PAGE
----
The other day I was mulling over the age-old issue of “what’s my part and what about the other person’s part?” I’m sure you know the issue: You know you have your part, but then the other person has their part, too. And if you just do your part, which seems like the spiritual thing, doesn’t that leave out their part, or even encourage them to not do their part?
Another aspect of this dilemma is that in our minds we often think: “My part is the only part I’m responsible for. That’s what the Course is telling me. I’ll just do my part and forget about theirs.” But then when we actually interact with the other person, all we do is try to get them to face up to and do their part, while acting like ours is non-existent.
What I was thinking was: I know the answer to this intellectually. It’s not that hard to understand, really. (I forget what exactly I was thinking the answer was.) It’s just hard to understand in practice.
Then the next morning I read this from personal guidance to Helen and Bill:
I do not yet know what decisions those who are involved in [what is] happening later today will make, but I assure you with a confidence I urge you to share that whatever they may be can be utilized for good if you will let them be. Why not unburden yourselves of the kind of responsibility which you cannot meet, and devote yourselves in peace to the many others which you can discharge without strain?
My first question is: What is “the kind of responsibility which you cannot meet”? It seems to me it has something to do with the decisions that other people will make later today. Jesus is saying that “whatever they may be can be utilized for good.” So I suspect the “responsibility which you cannot meet” is one that would limit or control or be upset about what those decisions will be.
I think he’s saying, in other words, “Why worry about what they are going to do? After all, whatever they do can be used for good, if you will let it be. Letting it be is a responsibility you can meet, and meet in peace. In contrast, trying to control their actions is a burdensome responsibility you can never meet.”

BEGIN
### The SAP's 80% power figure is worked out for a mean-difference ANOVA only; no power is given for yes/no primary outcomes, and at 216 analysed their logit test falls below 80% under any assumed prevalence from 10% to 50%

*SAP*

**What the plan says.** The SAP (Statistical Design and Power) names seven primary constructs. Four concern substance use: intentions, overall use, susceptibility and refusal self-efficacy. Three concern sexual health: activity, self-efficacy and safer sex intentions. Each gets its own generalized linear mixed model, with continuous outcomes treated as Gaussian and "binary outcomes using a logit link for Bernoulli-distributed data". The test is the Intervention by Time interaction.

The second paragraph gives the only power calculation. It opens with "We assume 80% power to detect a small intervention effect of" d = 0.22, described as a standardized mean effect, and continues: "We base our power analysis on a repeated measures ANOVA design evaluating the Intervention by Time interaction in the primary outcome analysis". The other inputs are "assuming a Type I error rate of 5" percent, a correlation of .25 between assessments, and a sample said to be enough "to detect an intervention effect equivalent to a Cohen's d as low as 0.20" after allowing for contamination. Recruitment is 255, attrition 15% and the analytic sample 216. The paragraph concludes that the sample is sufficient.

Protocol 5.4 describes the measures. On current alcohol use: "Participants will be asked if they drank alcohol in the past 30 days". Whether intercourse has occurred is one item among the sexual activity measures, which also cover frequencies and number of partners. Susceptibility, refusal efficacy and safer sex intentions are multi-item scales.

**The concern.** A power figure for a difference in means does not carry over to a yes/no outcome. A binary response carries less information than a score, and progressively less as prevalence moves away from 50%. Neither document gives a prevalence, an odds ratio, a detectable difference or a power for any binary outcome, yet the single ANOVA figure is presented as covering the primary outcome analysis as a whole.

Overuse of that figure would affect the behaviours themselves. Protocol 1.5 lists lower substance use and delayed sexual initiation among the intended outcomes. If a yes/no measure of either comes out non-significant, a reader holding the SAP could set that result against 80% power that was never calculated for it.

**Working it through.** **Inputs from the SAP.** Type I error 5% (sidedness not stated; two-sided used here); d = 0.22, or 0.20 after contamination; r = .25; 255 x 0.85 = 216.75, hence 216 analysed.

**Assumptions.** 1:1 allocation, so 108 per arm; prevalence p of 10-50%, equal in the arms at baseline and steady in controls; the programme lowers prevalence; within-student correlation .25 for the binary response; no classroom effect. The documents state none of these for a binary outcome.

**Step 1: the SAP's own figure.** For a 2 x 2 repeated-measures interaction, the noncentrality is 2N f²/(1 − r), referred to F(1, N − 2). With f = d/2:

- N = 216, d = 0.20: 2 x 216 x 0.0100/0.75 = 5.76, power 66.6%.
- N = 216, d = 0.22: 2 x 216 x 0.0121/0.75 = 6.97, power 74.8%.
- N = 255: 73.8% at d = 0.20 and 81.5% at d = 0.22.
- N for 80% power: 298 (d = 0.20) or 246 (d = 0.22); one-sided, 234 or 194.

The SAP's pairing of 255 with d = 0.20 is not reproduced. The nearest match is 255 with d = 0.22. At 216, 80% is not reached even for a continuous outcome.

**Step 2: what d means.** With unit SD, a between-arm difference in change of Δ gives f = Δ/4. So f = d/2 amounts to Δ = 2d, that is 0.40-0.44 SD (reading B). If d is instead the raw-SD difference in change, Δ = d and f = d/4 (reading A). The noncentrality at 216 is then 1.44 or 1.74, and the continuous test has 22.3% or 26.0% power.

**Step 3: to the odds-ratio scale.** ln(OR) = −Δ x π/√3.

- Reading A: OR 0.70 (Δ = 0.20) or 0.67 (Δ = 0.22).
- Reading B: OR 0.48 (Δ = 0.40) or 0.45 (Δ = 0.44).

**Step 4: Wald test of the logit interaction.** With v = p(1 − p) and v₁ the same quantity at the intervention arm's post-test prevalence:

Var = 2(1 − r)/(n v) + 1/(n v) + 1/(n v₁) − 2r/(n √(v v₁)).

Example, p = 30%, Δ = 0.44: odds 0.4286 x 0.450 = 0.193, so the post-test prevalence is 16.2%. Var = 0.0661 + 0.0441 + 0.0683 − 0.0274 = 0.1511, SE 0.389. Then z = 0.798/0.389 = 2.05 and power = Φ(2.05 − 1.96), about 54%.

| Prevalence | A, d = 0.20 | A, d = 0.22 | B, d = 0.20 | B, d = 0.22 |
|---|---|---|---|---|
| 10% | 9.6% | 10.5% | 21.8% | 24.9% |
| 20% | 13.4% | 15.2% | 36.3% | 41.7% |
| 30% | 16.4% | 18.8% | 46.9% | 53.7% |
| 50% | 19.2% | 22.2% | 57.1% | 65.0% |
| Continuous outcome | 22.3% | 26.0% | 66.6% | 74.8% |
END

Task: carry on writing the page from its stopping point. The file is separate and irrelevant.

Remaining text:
It is your responsibility to recognize the difference. Any confusion in this respect is arrogance. Note also that I specifically told you, in answer to your own question of this morning, that miracles should be offered both to Art [a colleague, who couldn’t stand Helen and pressured Bill to fire her] and to your brother [Helen’s brother Adolph]. They are urgently needed for you, although this is not the spirit in which you must undertake them. You have hurt yourselves and need healing. It does not matter whether the people you think have hurt you have really thought hurtfully. You have. You must undo this, and your attempts will surely be blessed.
To understand this, I think we need to reorder it a bit. Helen has thought hurtfully about others. This has hurt her. Now she needs to give miracles to them. In giving these, she needs to focus on their need, not hers. This is how she will undo the hurtfulness she has harbored toward them and thus heal the hurt she has done to herself.
Notice that in this paragraph, there is no real acknowledgment at all of their part. All he will say is: “It does not matter whether the people you think have hurt you have really thought hurtfully. You have.” That’s what really hit me. They may have thought hurtfully. They may not have. Which one is it? It doesn’t matter.
This is a lot like the line from the previous paragraph: “I do not yet know what decisions those who are involved in [what is] happening later today will make, but I assure you with a confidence I urge you to share that whatever they may be can be utilized for good if you will let them be.”
Both basically say the same thing: It’s not relevant whether they were/will be hurtful or not. What’s relevant is your contribution.
OK, now I’m getting the whole picture. There is a responsibility we burden ourselves with, a responsibility we can never meet, and that is trying to figure out, anticipate, and control their part. Why not unburden ourselves of this? And there is a responsibility that we can meet, and meet without strain. That responsibility equals taking care of our own contribution, turning our hurtfulness into helpfulness, our hate into love. This is a responsibility we can meet without strain. And if we do that, we can bless them with a miracle. Even more, we can actually let whatever they do be utilized for good. And finally, we can heal the wounds that our hurtfulness has caused us.
I know this is basic. I know this is really Course 101. But in a world where what others do seems highly relevant, we can never remind ourselves of these basic truths too often. I know I need the reminders.
Anyway, it really hit me when I read it. “Of course!” I thought. “How could I have forgotten that?” And now that I’ve written it out and feel I grasp his message better, I’m having that same feeling all over again.